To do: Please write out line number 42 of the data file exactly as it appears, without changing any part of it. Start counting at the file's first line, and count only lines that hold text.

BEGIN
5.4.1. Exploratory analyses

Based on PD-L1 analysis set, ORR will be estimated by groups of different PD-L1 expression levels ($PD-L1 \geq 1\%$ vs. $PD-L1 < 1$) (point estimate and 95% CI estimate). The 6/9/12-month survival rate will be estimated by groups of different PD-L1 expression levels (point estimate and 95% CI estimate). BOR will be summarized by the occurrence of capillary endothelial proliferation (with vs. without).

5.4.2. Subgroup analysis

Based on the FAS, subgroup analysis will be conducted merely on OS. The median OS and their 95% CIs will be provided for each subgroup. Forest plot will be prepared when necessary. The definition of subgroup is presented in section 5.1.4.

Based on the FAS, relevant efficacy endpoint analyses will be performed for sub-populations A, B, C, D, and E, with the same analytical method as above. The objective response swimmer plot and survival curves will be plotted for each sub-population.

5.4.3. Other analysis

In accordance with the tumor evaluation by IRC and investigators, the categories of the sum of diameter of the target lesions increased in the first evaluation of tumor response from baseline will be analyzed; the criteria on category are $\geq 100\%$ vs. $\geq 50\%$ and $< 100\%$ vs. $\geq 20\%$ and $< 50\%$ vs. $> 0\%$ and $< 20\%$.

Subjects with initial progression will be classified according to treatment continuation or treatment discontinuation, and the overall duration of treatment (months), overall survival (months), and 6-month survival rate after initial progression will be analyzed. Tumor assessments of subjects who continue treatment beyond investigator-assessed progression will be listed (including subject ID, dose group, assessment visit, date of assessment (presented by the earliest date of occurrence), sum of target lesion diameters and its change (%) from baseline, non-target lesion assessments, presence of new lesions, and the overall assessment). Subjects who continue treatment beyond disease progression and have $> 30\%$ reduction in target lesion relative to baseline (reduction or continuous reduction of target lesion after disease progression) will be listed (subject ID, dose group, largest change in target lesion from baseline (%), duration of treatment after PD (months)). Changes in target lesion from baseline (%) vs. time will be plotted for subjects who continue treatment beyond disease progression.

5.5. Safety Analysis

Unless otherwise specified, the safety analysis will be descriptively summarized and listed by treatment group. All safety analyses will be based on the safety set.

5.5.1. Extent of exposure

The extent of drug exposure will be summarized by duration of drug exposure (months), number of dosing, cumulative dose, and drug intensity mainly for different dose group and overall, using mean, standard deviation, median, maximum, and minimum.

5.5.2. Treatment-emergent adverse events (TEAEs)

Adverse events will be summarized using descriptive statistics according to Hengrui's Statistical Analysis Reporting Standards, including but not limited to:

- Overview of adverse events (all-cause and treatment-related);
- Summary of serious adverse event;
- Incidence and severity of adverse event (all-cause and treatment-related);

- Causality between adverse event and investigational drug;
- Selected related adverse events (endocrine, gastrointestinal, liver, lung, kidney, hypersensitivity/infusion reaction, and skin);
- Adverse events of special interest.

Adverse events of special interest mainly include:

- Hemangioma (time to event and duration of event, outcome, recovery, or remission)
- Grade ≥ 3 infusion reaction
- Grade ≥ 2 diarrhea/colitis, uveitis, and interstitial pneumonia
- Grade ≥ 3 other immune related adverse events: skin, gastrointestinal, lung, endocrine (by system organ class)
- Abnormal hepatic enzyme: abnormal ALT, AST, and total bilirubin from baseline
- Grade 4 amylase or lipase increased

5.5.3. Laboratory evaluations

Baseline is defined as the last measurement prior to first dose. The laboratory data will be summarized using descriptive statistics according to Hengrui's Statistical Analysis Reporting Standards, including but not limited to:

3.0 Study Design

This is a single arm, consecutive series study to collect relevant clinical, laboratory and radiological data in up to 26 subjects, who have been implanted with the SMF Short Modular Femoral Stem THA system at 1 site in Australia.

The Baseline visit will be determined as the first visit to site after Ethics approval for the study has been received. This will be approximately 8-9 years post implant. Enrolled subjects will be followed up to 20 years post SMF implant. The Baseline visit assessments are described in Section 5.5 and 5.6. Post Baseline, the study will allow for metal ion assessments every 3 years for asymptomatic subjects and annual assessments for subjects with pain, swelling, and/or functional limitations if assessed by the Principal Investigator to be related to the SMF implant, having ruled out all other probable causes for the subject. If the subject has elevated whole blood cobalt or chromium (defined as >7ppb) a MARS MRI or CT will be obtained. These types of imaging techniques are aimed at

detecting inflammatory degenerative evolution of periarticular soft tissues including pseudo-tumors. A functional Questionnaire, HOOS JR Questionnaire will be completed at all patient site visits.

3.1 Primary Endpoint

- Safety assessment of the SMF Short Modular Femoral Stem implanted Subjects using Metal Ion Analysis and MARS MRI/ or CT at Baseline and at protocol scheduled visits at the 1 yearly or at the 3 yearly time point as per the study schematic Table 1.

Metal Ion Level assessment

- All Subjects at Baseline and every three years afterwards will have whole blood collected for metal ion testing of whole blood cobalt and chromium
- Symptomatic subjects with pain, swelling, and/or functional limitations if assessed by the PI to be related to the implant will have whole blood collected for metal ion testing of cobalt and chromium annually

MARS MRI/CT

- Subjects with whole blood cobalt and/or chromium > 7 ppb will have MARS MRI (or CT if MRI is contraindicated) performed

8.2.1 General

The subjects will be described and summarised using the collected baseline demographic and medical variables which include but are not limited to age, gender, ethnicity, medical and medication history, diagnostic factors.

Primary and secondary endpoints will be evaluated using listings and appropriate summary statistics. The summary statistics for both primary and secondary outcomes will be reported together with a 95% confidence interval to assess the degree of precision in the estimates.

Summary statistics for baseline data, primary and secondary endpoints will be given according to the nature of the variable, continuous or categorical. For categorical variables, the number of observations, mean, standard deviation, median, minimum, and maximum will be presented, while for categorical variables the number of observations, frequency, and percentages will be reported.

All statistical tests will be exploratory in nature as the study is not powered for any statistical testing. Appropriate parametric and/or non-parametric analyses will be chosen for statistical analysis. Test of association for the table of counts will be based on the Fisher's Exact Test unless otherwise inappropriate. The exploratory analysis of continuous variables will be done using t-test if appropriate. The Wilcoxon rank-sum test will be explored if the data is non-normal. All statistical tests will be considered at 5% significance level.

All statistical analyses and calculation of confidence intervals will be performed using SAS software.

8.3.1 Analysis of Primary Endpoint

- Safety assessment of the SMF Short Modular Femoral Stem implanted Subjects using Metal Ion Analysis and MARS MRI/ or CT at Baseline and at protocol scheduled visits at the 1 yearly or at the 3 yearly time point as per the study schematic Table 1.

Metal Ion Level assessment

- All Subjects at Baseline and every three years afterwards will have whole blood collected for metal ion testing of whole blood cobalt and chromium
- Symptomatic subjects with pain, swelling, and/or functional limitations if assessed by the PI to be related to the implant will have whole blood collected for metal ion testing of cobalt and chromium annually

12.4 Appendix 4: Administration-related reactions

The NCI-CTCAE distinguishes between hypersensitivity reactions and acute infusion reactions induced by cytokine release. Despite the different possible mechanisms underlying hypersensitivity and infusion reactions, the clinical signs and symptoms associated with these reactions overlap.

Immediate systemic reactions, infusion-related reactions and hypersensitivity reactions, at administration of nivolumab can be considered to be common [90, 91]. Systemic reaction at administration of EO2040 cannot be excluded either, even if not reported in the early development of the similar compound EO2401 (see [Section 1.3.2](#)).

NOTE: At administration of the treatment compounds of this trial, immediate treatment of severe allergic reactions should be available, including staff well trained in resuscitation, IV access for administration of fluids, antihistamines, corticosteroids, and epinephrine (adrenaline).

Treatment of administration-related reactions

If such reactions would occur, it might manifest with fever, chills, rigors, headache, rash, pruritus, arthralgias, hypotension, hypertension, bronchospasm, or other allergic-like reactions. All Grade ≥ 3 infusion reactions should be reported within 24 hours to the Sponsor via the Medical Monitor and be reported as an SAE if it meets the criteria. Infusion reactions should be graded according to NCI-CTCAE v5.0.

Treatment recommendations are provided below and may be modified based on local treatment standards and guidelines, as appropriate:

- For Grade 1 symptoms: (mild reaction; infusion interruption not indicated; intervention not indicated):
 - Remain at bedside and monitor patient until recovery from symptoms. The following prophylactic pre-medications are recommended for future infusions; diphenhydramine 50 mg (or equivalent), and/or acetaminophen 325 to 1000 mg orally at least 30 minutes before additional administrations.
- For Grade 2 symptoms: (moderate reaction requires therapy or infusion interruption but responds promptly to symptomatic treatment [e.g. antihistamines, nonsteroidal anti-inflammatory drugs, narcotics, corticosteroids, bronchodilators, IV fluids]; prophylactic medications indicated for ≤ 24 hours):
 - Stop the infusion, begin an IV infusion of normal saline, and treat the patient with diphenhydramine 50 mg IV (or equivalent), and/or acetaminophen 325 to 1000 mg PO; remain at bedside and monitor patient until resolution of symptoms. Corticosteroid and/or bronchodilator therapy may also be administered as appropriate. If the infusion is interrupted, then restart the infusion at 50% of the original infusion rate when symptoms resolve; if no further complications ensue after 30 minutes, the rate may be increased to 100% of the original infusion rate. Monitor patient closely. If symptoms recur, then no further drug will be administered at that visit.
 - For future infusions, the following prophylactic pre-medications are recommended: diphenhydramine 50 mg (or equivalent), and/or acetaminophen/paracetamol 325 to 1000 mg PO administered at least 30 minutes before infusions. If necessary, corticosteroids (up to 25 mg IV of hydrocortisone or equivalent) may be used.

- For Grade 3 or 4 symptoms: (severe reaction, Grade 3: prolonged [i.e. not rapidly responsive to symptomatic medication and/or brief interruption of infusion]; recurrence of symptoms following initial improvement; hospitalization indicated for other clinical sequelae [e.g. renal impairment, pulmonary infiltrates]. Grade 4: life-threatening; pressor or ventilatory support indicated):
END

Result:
The subjects will be described and summarised using the collected baseline demographic and medical variables which include but are not limited to age, gender, ethnicity, medical and medication history, diagnostic factors.